BeJoyful wrote:
03 Jan 2018, 09:44

I understand you not wanting to make a leader feel as though you don't trust them, but I think this could open a very needed discussion in the church on not trusting men/women blindly and on appropriate interview discussions.

Here's my solution so far:

Talk to your kids about what questions might be asked, and give them options for answers, i.e., "I'd rather not discuss that with you, but I don't feel it impacts my worthiness", "I'd like to bring my parents in for the rest of the interview" "I don't need to go into detail", etc.

Talk to your bishop about what you feel could be inappropriate questions, and ask what takes place in interviews. Ask if it's standardized throughout the bishopric, and if not, ask them to standardize it.

Talk to your kids about what you feel is appropriate behavior in interview question responses. Is caffeine breaking the WoW? masturbating breaking LoC? etc., and ask them to get their own answers so they can set and answer to standards of behavior that they understand and agree to long before an interview.

Talk to your kids about consent. In my situation, I strongly feel that I did not break the LoC because of another person's behavior, and now I wouldn't feel the need to divulge that information to a bishop unless I felt the need for counsel or healing. I carried a lot of guilt and hurt for a long time about that.
Thanks for this assessment. I think you're right that it's important to open up a discussion in the church generally about this.

I actually settled on having my kids memorize the statement, "My parents say I'm not allowed to answer any specific questions about the Law of Chastity," in the event that a leader asks anything beyond the simple, "Do you obey the Law of Chastity?" But my next step needs to be to talk to the bishop and get them to standardize their procedure. I have asked him what questions are asked in the interview for boys to become Deacons and he didn't answer...he said that interview is more about helping the boy to understand his responsibilities and what it means to be a Deacon...so that wasn't very helpful. I'll have to ask again about youth interviews and the LoC specifically.

I also definitely need to talk to the kids about these questions individually and have them come up with their own answers. Thank you for that suggestion. I'm so sorry for your experience with being guilt-tripped after being assaulted. My mom feels that there is often a double standard as far as Church discipline and the LoC where women are often made to feel guilty when the fault lies with the male party. My dad cheated on my mom when I was in high school and the bishop treated the situation as one where both my parents were equally in need of going through the repentance process. That was very hard on my mom. If we can get the discussion going, if I can be assertive enough with my own bishopric, we can hopefully help experiences like yours and my mom's to be handled better moving forward.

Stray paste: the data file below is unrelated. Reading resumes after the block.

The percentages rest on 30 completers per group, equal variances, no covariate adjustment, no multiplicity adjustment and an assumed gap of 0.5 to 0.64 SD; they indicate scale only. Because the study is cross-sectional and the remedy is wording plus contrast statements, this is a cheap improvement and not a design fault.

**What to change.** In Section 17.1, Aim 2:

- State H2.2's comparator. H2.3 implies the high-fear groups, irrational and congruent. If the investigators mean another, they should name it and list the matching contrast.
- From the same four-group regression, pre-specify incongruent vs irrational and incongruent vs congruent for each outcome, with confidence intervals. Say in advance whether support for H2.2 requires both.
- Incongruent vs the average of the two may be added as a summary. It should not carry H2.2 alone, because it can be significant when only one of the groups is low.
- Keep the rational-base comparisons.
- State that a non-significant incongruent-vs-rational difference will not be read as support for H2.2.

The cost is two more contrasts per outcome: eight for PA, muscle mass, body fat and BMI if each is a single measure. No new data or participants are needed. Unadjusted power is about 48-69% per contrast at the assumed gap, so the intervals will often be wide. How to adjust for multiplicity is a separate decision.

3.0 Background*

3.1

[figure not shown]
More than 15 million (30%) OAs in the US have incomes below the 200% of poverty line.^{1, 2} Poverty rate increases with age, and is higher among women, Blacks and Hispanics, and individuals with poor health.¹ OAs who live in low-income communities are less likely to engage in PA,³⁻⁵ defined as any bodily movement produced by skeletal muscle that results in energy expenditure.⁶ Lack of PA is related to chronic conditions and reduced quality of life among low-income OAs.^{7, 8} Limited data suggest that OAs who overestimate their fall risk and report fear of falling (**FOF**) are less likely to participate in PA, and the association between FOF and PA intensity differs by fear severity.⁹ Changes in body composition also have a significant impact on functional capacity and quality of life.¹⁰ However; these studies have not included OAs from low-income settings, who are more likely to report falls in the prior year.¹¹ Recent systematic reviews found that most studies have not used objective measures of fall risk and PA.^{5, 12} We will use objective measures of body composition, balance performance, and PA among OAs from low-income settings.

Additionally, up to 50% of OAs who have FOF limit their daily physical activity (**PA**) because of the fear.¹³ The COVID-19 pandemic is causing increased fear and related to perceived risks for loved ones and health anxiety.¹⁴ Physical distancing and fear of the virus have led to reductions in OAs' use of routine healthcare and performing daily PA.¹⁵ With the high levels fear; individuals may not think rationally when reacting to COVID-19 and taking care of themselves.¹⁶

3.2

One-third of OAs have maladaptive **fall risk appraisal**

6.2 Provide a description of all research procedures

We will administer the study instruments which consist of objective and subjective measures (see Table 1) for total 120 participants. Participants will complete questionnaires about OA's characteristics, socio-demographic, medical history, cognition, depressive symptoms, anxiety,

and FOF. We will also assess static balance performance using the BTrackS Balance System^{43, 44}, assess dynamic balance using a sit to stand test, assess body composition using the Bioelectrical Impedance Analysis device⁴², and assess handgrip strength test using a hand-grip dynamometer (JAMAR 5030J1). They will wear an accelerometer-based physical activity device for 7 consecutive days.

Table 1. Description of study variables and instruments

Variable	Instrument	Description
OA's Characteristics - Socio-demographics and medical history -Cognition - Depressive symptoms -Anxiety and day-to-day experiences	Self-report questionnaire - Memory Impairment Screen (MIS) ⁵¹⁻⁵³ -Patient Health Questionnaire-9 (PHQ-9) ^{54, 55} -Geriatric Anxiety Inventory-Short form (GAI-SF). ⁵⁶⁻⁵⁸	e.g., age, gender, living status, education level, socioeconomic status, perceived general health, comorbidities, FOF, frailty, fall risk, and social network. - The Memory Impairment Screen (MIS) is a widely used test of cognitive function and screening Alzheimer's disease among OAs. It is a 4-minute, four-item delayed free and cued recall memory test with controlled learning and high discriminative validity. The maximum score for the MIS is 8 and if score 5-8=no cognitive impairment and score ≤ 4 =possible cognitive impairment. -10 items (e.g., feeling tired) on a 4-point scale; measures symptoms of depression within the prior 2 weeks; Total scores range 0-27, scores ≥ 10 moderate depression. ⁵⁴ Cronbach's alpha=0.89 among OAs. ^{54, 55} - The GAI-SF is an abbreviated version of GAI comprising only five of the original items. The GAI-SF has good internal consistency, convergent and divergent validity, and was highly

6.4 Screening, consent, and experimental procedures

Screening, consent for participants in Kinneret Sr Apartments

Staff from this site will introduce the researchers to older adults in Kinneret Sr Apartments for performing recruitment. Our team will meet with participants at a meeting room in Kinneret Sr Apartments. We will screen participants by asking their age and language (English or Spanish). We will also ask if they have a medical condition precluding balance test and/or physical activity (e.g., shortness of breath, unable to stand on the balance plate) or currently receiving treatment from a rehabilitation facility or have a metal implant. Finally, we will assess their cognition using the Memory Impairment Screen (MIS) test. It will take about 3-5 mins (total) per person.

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BeJoyful
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Re: Youth Bishop Interviews

Post by BeJoyful » 05 Jan 2018, 07:17

LookingHard wrote:
03 Jan 2018, 14:00
BeJoyful - welcome and great thoughts.
Oh good, my comments posted! My phone kept telling me it couldn't find the forum, so after several tries I came back today. Apparently one of my tries went through!

Curt Sunshine
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Re: Youth Bishop Interviews

Post by Curt Sunshine » 05 Jan 2018, 21:02

An admin has to approve registration before any comments are posted. Since we all are volunteers, it doesn't happen instaneously. Thanks for your patience. :smile:
I see through my glass, darkly - as I play my saxophone in harmony with the other instruments in God's orchestra. (h/t Elder Joseph Wirthlin)

Even if people view many things differently, the core Gospel principles (LOVE; belief in the unseen but hoped; self-reflective change; symbolic cleansing; striving to recognize the will of the divine; never giving up) are universal.

"For every complex problem there is an answer that is clear, simple, and wrong." H. L. Mencken